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  • Writer's pictureKatia Lossano

How well do you really know yourself?

by Katia Lossano Curated by Humahub

Today I present the 7th and last attribute of the ETHICS Leadership Model: Self-awareness.

ETHICS Leadership Model:








Self-awareness. I think you can never say enough about this topic. For me, it feels like everything starts and ends here. Self-awareness is important in all aspects of our lives. It is only when we open ourselves to it that we can truly begin to see (and to know) who we are. People with a clear view of who they are, tend to feel more confident, reliable, creative and to develop and nurture stronger relationships. Leaders with increased self-awareness perform better, are better decision makers, manage conflicts better, have more satisfied relationships with their teams and are perceived as more effective.

To Dr. Tasha Eurich, researcher and author of the book “Insight: How To Succeed By Seeing Yourself Clearly”, there are two types of self-awareness: internal and external. She describes the internal as how we perceive ourselves and the external, how others perceive us. According to her, internal self-awareness is “how clearly we see our own values, passions, aspirations, fit with our environment, reactions (including thoughts, feelings, behaviors, strengths, and weaknesses), and impact on others.” And external is how others see us considering the same topics.

A few interesting findings from her research:

  • 95% of people think they are self-aware, but only 15% actually are.

  • Internal and external self awareness are completely independent. If you are high in one type does not mean you are high on the other. The leader must find a way to balance both.

  • The more experience and power a leader has, the more chances this leader has to be blindsided and not open to listening, because usually senior leaders will find less people willing to offer honest feedback and might think they know more than their employees.

Yet, she found that the top leaders, who showed high self-awareness, found a way to work this out. These leaders would seek constant critical feedback, from people who really had their best interests in mind and would speak the truth. They would also cross check some of the hardest feedback with other people to make sure they got a good understanding of it.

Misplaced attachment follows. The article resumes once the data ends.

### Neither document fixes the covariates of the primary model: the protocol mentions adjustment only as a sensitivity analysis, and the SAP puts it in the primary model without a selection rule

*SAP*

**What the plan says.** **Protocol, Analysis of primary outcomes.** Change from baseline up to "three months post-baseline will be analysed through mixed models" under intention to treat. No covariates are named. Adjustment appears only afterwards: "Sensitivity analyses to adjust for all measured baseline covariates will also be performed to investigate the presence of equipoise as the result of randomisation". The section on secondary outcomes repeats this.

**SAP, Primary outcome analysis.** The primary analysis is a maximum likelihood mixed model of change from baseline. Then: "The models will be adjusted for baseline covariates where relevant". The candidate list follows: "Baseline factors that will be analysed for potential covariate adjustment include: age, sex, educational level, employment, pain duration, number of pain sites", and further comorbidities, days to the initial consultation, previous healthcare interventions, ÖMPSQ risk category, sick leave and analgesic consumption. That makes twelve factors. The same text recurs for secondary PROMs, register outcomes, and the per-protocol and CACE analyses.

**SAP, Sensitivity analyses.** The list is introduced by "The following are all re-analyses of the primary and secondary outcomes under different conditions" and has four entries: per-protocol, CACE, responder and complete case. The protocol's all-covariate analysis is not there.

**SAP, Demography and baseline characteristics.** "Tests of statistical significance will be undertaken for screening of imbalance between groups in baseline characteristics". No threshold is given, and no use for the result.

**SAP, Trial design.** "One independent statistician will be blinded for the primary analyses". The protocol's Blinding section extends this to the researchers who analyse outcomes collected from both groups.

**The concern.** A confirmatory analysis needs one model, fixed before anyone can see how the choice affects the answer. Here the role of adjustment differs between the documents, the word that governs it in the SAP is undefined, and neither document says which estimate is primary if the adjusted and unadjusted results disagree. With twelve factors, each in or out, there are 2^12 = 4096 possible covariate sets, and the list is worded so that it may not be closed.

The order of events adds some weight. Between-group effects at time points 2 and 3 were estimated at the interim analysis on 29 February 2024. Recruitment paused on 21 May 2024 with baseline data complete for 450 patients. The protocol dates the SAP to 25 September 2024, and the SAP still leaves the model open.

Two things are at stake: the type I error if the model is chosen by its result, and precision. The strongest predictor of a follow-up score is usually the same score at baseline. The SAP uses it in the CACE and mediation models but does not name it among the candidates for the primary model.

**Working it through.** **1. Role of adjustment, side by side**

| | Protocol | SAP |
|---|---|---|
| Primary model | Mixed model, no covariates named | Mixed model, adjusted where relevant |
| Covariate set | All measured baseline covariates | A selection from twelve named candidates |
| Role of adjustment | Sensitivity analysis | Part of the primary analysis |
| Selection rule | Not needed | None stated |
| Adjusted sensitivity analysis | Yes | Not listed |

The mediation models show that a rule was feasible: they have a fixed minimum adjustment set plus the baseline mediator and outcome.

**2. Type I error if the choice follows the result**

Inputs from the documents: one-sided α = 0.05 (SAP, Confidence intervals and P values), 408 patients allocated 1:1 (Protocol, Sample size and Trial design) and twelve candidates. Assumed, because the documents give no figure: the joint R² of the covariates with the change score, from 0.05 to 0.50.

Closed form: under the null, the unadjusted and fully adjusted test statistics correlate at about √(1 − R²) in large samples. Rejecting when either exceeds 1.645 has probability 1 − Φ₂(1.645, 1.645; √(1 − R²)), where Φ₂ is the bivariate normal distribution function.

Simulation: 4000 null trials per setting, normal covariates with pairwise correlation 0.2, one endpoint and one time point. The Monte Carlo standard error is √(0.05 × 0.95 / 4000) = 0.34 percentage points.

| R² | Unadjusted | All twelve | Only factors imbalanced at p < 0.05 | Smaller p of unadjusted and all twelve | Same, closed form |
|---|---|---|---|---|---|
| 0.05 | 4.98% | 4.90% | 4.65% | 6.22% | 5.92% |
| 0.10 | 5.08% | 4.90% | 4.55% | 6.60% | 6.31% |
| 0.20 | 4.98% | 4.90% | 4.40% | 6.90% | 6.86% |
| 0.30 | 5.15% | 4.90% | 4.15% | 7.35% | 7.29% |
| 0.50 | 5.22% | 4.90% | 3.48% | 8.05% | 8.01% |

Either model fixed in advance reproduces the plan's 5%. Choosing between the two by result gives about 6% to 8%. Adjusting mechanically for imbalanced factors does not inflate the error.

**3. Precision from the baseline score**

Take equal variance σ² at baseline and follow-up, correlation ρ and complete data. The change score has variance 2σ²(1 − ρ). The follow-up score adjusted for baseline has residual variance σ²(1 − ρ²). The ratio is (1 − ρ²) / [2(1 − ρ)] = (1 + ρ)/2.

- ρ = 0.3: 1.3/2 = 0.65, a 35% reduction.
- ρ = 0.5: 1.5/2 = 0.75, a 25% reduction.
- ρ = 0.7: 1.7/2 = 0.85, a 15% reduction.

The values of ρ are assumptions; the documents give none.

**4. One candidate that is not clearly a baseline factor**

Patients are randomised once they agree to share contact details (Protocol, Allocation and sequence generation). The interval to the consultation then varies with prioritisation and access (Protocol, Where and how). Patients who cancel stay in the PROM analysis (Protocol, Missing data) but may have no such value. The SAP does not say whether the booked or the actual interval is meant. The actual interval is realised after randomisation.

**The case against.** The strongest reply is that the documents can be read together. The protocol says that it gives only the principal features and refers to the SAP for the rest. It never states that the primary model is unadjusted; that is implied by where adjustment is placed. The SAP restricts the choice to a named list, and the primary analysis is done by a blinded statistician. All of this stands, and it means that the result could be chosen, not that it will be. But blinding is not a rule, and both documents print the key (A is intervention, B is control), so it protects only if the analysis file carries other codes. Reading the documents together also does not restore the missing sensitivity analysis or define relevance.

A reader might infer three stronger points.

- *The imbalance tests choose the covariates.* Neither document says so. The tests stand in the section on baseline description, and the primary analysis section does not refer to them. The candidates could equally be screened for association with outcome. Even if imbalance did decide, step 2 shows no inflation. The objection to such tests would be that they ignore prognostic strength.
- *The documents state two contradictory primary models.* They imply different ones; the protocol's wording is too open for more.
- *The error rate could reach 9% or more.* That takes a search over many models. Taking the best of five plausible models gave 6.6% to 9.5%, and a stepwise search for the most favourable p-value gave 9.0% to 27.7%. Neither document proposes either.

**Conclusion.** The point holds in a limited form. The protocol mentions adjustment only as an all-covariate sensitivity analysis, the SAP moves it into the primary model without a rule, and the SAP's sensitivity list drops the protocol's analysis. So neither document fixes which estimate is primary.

Also, they would investigate more about themselves by asking "what" instead of "why". Because she realized that "what" questions might open possibilities and keep us curious, and "why" questions on the other hand can limit us.

Are you ready and willing to check your level of self-awareness?

Here are some questions to warm you up along the process:

  • How well do you know yourself?

    • What are your values, passions, dreams?

    • What drives your decisions?

    • What triggers your emotions?

  • How often do you check-in? Do you have breaks that allow you to take a step back and observe: your emotions, decisions, learnings, possible blind spots?

  • Do you observe the impact you have on others and how they react to you?

  • Do you have people around you who would give you honest and critical feedback?

  • How frequently do you seek their feedback?

  • What do you do with their feedback?

  • Did you ever notice any patterns in situations, relationships, regarding the way you deal with things?

  • What can you do to improve your internal and external self-awareness starting today?

Lao Tzu once said, “Knowing others is intelligence, knowing yourself is true wisdom. Mastering others is strength, mastering yourself is true power.”

Here I finish this series of posts on the ETHICS Leadership Model! Leave your comments regarding this leadership model! If you want to continue this conversation, please contact us!

This model was developed with the intention of inspiring and provoking reflections about how we want to build relationships in leadership, consciously.

Check out the blog for the other posts and tools related to this model.

If you want to take part in the research on the ETHICS Leadership Model let us know to send the link and later the results.

Katia Lossano

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